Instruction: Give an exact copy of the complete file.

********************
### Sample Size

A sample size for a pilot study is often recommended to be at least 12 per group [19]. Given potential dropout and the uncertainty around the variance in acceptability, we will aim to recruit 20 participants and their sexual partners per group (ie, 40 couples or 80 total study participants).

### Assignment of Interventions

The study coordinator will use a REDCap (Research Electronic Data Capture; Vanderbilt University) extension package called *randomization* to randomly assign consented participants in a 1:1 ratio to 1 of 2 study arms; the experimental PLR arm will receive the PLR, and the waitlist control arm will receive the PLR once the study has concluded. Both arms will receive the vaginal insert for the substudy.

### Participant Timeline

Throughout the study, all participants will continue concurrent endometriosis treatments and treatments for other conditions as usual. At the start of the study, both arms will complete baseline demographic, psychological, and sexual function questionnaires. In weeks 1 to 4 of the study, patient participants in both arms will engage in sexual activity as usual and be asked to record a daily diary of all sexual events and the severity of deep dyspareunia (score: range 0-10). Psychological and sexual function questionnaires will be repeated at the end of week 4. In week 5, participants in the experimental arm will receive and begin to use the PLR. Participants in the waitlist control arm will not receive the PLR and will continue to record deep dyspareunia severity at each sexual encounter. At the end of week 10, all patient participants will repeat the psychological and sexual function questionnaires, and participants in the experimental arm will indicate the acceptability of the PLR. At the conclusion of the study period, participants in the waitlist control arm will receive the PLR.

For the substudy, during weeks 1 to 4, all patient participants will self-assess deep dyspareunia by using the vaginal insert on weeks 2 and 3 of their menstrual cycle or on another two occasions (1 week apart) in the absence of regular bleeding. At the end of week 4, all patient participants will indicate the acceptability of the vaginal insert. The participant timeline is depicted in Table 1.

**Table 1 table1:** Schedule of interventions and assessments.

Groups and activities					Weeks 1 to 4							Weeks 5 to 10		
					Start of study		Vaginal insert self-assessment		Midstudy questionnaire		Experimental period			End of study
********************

### Sample Size

A sample size for a pilot study is often recommended to be at least 12 per group [19]. Given potential dropout and the uncertainty around the variance in acceptability, we will aim to recruit 20 participants and their sexual partners per group (ie, 40 couples or 80 total study participants).

### Assignment of Interventions

The study coordinator will use a REDCap (Research Electronic Data Capture; Vanderbilt University) extension package called *randomization* to randomly assign consented participants in a 1:1 ratio to 1 of 2 study arms; the experimental PLR arm will receive the PLR, and the waitlist control arm will receive the PLR once the study has concluded. Both arms will receive the vaginal insert for the substudy.

### Participant Timeline

Throughout the study, all participants will continue concurrent endometriosis treatments and treatments for other conditions as usual. At the start of the study, both arms will complete baseline demographic, psychological, and sexual function questionnaires. In weeks 1 to 4 of the study, patient participants in both arms will engage in sexual activity as usual and be asked to record a daily diary of all sexual events and the severity of deep dyspareunia (score: range 0-10). Psychological and sexual function questionnaires will be repeated at the end of week 4. In week 5, participants in the experimental arm will receive and begin to use the PLR. Participants in the waitlist control arm will not receive the PLR and will continue to record deep dyspareunia severity at each sexual encounter. At the end of week 10, all patient participants will repeat the psychological and sexual function questionnaires, and participants in the experimental arm will indicate the acceptability of the PLR. At the conclusion of the study period, participants in the waitlist control arm will receive the PLR.

For the substudy, during weeks 1 to 4, all patient participants will self-assess deep dyspareunia by using the vaginal insert on weeks 2 and 3 of their menstrual cycle or on another two occasions (1 week apart) in the absence of regular bleeding. At the end of week 4, all patient participants will indicate the acceptability of the vaginal insert. The participant timeline is depicted in Table 1.

**Table 1 table1:** Schedule of interventions and assessments.

Groups and activities					Weeks 1 to 4							Weeks 5 to 10		
					Start of study		Vaginal insert self-assessment		Midstudy questionnaire		Experimental period			End of study